Looking for an active road trip adventure? Get out your mountain or hybrid bike, pack your hiking boots and plan to visit a little-known Washington treasure.
The 3,876-acre, 130-mile Columbia Plateau State Park Trail is one of the state’s hidden riches; explorers who find it are rewarded with big eastern Washington skies, rolling landscapes and unforgettable journeys.
Start from the Fish Lake trailhead at the trail’s northern end. Pass through 4.75 miles of Turnbull National Wildlife Refuge, home to deer, elk, moose, small mammals and 200 species of birds. (The best times to visit are early morning and evening.) Between March and May, and September and November, you’ll be treated to spring and fall bird migrations; you may even see a trumpeter swan. The 23-mile improved trail provides rest and swim stops at Cheney and Amber Lake and ends at Martin Road. Most hikers arrange for an overnight stay or a car shuttle. The first 3.75 miles is an asphalt trail; the remaining 19.25 miles are crushed gravel.
The southern end of the trail overlays the former Spokane, Portland and Seattle Railroad opened in 1908. The trail follows the Snake River from the impressive Ice Harbor Dam to the Snake River Junction 15 miles north. This section made of crushed gravel welcomes walkers, bikers and equestrians. The trail has several U.S. Army Corps of Engineers access points.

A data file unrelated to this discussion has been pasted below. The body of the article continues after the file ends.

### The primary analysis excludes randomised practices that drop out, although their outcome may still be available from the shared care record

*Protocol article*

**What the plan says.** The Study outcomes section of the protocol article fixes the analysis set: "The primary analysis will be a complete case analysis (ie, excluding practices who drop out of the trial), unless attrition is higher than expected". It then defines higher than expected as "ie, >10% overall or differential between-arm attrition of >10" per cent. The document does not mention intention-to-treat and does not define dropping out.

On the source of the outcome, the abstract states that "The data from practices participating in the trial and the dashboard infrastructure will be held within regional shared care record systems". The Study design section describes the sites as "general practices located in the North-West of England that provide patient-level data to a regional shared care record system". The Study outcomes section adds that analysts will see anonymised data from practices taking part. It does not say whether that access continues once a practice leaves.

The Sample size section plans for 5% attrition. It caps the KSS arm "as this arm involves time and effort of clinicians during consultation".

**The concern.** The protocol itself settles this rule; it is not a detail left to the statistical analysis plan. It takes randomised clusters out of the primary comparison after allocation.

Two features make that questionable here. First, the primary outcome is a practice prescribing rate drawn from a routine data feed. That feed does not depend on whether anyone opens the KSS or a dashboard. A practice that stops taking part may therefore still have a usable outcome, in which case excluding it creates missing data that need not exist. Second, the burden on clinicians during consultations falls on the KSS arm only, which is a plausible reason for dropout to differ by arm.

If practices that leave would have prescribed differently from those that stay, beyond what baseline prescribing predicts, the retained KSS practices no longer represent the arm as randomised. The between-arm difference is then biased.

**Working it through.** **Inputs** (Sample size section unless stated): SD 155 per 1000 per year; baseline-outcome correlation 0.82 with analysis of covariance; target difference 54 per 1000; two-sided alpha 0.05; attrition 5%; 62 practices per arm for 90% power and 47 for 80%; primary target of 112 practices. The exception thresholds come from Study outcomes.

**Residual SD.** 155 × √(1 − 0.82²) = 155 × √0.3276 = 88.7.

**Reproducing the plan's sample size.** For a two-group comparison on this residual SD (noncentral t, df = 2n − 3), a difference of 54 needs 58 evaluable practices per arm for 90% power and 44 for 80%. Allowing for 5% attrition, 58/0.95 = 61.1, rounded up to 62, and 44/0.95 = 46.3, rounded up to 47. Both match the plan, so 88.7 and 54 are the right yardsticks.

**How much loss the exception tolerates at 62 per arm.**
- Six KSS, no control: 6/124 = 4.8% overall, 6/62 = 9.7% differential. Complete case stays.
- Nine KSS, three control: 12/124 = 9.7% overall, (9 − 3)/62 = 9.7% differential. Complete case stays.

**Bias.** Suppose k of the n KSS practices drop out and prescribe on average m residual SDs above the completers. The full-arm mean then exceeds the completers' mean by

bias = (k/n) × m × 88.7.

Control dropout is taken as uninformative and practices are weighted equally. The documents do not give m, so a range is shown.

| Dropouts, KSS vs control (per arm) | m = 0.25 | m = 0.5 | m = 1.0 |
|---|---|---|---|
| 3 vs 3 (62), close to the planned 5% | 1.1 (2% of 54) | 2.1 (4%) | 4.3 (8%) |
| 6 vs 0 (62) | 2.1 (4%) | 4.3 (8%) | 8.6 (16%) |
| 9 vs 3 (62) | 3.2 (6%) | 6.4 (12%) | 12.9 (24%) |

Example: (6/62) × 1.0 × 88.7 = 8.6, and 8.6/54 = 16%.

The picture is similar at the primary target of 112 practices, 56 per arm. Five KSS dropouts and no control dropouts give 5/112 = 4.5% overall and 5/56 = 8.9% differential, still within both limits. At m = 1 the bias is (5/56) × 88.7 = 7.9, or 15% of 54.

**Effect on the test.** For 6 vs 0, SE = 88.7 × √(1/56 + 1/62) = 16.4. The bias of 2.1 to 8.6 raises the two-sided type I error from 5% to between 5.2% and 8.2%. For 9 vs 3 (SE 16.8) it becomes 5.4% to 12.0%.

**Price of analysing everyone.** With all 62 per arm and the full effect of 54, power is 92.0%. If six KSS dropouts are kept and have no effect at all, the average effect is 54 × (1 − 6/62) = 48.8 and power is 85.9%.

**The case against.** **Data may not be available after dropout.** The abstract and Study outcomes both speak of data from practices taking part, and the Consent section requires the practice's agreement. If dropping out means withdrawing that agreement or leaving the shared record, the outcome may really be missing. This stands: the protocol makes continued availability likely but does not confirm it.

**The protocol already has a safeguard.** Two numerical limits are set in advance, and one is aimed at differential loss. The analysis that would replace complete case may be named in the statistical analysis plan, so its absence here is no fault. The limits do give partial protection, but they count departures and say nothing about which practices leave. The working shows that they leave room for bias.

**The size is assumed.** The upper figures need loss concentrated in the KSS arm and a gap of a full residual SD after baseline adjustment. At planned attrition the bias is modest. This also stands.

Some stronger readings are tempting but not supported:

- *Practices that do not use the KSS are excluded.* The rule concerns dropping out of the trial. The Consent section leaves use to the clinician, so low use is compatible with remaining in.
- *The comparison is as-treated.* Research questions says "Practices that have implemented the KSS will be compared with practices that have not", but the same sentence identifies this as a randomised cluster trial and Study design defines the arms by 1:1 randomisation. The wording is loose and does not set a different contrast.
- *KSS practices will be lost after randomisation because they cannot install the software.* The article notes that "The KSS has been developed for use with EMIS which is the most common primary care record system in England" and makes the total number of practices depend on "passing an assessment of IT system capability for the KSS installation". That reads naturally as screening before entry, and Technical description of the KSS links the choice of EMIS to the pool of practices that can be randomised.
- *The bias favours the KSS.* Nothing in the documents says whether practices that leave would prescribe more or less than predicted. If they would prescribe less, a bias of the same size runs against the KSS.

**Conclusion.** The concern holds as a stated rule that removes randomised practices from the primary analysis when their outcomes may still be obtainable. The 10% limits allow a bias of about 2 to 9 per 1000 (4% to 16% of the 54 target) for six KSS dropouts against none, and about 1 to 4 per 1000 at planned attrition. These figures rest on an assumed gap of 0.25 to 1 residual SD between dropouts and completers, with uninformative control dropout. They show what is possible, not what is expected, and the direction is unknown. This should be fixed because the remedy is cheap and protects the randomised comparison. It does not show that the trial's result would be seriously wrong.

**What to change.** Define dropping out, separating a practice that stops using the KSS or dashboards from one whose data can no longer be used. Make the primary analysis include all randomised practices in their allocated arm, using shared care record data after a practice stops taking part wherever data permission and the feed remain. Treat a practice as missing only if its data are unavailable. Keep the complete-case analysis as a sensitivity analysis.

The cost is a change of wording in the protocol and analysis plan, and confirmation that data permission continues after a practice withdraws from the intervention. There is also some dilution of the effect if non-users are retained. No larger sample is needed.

The trail’s nearly 100-mile midsection remains undeveloped and goes for long stretches without resources such as food supplies, potable water and first aid. It is only recommended for expert long-distance hikers who undertake careful planning.
Columbia Plateau is part of State Parks’ commitment to long-distance recreation trails, and long-range plans include developing trail through Devil’s Canyon to Benge, with segments along the Palouse River and a connection to Sacajawea State Park.
Once you’ve covered the two ends of the trail, why not check out Washington’s state waterfall and its dramatic surroundings at Palouse Falls State Park. Plan a picnic overlooking the falls before starting the last leg of travel – the drive home.
Discover Pass: A Discover Pass is required for vehicle access to state parks for day use. For more information about the Discover Pass and exemptions, please visit the Discover Pass web page.
In the early 1900s, the Spokane, Portland, and Seattle Railway Company constructed a rail bed in the area. The company, which never actually connected the line from Portland to Seattle, operated the steam, and later diesel, railway for more than 50 years. It was said that the owner, James Hill, promoted the railway as a Seattle connection only to mislead competing railroad developers.
The Burlington Northern Company operated the rail line for many years after, until the company abandoned it in 1987. State Parks acquired the land in 1991. Remains of reservoirs, reservoir flumes, and homes of former railroad employees and other developments also are apparent along sections of the trail. The historic trestle over Burr Canyon was built in 1908.